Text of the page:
If you have yet to be served a dish of foie gras, then you are depriving your taste palette of an educational and indulgent experience.
The French delicacy, made from the fattened liver of a duck or goose, has made quite a stir in current news, with it’s soon to be banned status fast approaching. As of July of 2012, the state of California will be implementing a ban on the serving of foie gras. While this move has the full support of organizations like the Humane Society and PETA, it is being confronted with anger and opposition by the likes of chefs and foodies.
The controversy over the matter of foie gras lies in the methods used in farming the ducks and geese in preparation for slaughter. The birds are force-fed, so that they will fatten up, causing their livers to inflame. It is through this process that foie gras gets its decadent texture. Kind food enthusiasts label this treatment as animal cruelty, considering the confinement and force the birds are subjected to, but those against the ban point out that the geese in nature gorge themselves by their own accord. They overfeed during the time of their winter migration to fatten their livers in preparation for their time to go. What’s more, these farms time the birds’ slaughter to coincide with that natural process.
California restaurants are not the first to be hit with this culinary ban. The city of Chicago implemented a similar statute back in 2006. However, the movement was short-lived, with the ban being lifted in 2008. While no specific reason has been given for the lift, many speculate that it was out of sheer embarrassment on the part of the city council for concerning itself with comparatively frivolous matters, coupled with pressure from restaurateurs. During the absence of foie gras in the Windy City, French cuisine took an interesting twist. A popular Chicago restaurant, Cyrano’s, added Chicken Liver Terrine to the menu as a suggested condolence. Copperblue still offered duck liver, but insisted that it was derived from naturally fed ducks. Bin 36 took a more unique approach, offering a suspiciously pricey fig, apricot, and honey salad, with foie gras torchon as a free add-on. So the restaurant did not sell foie gras on the menu, it just offered it on the house. Naturally, this did not last long before Bin 36 was fined and forced to remove the dish.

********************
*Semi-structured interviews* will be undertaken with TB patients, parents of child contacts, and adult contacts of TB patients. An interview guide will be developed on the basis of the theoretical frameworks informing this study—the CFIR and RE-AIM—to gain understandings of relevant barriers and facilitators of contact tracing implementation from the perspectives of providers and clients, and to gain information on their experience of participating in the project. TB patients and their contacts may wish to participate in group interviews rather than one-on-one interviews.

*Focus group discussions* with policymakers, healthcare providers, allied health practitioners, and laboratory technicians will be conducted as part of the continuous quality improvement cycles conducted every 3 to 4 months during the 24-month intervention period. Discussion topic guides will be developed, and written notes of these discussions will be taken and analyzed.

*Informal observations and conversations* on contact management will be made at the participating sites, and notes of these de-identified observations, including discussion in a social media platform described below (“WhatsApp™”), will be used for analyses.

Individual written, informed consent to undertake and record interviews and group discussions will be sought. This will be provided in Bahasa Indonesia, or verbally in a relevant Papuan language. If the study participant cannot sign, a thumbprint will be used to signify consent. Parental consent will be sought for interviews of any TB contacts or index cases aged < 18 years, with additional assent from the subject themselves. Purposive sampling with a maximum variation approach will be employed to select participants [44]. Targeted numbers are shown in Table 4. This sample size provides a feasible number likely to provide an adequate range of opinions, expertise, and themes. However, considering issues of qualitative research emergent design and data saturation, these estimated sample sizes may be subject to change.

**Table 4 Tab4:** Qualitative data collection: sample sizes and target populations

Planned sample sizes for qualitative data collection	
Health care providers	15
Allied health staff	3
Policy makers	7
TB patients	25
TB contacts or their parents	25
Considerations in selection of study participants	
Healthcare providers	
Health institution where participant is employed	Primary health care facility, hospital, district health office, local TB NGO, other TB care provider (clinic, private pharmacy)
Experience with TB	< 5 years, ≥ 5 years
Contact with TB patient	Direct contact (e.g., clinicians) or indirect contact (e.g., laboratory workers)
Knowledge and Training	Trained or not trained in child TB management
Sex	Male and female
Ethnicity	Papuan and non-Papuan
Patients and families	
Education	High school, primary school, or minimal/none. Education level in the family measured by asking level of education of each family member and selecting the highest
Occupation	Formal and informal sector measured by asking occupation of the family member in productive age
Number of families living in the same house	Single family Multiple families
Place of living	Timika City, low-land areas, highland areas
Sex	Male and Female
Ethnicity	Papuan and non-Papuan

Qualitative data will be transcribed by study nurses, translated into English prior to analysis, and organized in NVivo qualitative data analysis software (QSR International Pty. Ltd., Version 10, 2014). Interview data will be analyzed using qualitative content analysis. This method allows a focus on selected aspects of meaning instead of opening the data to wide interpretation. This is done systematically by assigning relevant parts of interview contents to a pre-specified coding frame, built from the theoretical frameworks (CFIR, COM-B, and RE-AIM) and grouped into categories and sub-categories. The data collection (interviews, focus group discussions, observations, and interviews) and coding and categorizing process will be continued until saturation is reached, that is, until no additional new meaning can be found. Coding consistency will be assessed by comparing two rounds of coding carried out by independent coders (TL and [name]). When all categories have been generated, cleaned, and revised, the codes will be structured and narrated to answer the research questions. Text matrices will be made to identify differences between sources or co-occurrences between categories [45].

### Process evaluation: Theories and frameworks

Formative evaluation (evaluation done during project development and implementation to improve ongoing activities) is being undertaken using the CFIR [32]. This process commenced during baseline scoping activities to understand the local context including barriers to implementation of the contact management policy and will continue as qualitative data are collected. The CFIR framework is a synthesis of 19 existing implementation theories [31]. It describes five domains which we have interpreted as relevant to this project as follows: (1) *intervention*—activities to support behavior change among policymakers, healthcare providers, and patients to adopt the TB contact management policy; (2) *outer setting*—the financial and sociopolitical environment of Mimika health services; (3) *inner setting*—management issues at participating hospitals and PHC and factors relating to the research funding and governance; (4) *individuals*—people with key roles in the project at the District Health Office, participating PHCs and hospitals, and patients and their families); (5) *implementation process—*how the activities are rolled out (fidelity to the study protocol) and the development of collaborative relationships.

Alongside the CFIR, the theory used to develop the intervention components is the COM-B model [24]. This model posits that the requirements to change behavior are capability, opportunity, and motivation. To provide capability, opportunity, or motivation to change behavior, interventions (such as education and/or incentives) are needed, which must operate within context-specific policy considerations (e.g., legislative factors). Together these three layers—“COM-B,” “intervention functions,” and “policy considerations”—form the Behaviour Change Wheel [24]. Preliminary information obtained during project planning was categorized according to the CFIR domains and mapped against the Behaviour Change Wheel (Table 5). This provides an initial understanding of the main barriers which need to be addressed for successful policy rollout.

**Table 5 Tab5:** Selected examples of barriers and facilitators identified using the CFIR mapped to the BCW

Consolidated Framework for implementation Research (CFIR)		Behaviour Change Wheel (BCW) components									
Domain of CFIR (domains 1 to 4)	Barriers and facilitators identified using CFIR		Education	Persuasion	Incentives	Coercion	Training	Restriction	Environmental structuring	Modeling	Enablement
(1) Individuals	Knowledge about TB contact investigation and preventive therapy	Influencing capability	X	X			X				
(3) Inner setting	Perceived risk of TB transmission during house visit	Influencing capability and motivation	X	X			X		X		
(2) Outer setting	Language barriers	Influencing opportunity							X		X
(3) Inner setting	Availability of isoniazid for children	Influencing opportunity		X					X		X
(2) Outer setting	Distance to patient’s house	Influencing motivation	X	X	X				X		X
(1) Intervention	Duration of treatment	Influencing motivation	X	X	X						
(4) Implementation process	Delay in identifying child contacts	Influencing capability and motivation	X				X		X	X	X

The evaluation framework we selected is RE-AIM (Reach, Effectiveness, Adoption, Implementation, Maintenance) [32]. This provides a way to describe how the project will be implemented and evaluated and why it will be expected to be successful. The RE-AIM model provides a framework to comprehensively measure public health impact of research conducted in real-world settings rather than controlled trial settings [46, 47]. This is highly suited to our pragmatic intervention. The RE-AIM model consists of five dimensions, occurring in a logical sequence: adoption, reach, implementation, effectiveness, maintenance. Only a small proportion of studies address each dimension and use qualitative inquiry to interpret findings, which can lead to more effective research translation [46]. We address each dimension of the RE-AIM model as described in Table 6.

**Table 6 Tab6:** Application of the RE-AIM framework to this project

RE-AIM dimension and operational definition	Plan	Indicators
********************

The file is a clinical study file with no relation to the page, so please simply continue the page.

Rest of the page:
First was Chicago, then California, and next there is the possibility of Albany, New York joining the list of places to deprive its residents of the savory French food. A bill was presented in 2008 to ban foie gras, giving Albany an eleven year window for its farms to evolve into another business before the ban is fully implemented. Whereas the foie gras ban in Chicago did not take much a toll on the city’s economy, it will definitely hit New York much harder, as the state is the largest foie gras producer in North America.
So for those Californians looking to savor their last treasured bites of foie gras before the ban takes full effect, then look no further than Gary Danko, which just received its sixth 5-star rating from Mobil. The San Francisco restaurant is revered in the culinary world, but it is specifically well-known for its French offal dish of froie gras. Chef and owner Gary Danko estimates that they serve forty orders of it a night, and twice that amount when animal rights protestors are present. Despite his recipe’s success, he has no plans to fight the ban. He simply plans to come up with a new menu item to console his disappointed patrons.
Foie gras will be sorely missed by the food connoisseurs lining the west coast, and those along the east may have to prepare themselves for a similar blow, but considered the movement’s longevity in Chicago, perhaps it is not the end of the battle just yet.